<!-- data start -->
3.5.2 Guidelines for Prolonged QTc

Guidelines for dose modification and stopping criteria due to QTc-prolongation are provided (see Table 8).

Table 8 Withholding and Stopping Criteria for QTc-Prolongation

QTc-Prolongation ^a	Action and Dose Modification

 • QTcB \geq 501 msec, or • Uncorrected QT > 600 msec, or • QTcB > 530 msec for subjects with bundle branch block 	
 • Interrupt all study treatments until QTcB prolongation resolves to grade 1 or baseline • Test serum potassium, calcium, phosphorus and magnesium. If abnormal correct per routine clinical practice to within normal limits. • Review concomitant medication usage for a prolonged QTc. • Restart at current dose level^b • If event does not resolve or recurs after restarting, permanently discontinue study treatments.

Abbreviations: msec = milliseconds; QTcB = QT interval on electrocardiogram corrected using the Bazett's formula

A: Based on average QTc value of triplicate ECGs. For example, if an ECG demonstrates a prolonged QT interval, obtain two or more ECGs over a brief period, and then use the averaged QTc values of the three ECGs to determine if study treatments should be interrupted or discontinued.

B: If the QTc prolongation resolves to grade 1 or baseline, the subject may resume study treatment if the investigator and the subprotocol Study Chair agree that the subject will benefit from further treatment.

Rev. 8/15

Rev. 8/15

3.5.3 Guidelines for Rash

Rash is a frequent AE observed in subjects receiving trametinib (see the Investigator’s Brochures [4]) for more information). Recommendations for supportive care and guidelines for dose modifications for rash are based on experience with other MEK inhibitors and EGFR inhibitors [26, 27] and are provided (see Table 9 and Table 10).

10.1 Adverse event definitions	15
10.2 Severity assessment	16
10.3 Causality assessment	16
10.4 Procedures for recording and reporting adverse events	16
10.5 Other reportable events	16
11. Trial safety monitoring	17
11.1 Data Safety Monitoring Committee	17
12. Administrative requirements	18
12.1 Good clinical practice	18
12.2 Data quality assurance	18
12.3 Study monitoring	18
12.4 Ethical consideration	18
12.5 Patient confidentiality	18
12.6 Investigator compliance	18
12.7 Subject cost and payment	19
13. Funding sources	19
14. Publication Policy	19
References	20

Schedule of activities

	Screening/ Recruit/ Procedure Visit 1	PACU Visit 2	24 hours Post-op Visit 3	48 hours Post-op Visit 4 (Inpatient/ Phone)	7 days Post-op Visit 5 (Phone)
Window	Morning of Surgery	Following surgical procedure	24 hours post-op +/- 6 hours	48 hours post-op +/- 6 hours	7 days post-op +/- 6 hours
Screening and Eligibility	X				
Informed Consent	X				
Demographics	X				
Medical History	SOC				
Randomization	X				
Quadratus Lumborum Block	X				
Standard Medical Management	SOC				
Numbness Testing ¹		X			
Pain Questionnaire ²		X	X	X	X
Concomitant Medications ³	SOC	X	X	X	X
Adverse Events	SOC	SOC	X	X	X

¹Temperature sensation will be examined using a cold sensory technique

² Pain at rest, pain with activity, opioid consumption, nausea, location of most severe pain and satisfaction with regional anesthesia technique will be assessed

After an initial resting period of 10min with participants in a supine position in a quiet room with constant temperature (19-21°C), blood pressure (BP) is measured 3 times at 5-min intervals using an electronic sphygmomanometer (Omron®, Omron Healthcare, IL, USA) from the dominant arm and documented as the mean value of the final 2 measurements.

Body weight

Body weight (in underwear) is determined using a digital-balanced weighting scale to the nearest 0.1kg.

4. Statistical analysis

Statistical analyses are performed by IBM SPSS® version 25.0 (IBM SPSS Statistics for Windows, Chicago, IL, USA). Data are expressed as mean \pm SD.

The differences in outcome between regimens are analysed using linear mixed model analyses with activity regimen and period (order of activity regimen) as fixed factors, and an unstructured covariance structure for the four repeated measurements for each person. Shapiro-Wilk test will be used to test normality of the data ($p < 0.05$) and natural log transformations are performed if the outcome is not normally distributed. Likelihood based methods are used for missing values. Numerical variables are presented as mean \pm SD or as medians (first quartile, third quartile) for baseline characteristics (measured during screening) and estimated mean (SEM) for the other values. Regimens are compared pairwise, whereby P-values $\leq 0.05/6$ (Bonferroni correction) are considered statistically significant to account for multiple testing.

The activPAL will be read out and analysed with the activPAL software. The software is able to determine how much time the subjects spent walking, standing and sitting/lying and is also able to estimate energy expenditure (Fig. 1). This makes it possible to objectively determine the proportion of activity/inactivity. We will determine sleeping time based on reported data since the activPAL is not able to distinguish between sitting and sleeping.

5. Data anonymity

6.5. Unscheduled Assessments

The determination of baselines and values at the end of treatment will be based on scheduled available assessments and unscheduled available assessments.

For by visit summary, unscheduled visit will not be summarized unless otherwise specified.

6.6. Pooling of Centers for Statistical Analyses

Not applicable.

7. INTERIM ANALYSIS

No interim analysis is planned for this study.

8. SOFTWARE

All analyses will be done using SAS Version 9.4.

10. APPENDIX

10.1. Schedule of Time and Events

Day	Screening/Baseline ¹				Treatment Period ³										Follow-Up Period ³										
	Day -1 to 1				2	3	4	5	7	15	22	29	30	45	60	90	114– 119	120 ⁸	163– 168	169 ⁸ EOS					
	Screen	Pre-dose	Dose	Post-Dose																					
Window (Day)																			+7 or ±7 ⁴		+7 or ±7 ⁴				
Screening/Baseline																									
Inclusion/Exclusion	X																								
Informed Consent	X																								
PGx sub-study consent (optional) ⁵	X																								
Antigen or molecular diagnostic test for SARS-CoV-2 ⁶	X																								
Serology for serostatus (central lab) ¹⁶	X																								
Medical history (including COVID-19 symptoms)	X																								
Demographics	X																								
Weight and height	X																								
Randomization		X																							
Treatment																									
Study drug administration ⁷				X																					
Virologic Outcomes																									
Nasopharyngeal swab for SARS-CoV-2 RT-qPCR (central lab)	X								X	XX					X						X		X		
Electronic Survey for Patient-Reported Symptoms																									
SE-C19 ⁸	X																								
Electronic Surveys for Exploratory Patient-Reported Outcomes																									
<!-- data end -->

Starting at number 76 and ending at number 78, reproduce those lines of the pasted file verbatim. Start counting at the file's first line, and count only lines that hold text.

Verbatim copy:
Serology for serostatus (central lab) ¹⁶	X																								
Medical history (including COVID-19 symptoms)	X																								
Demographics	X																								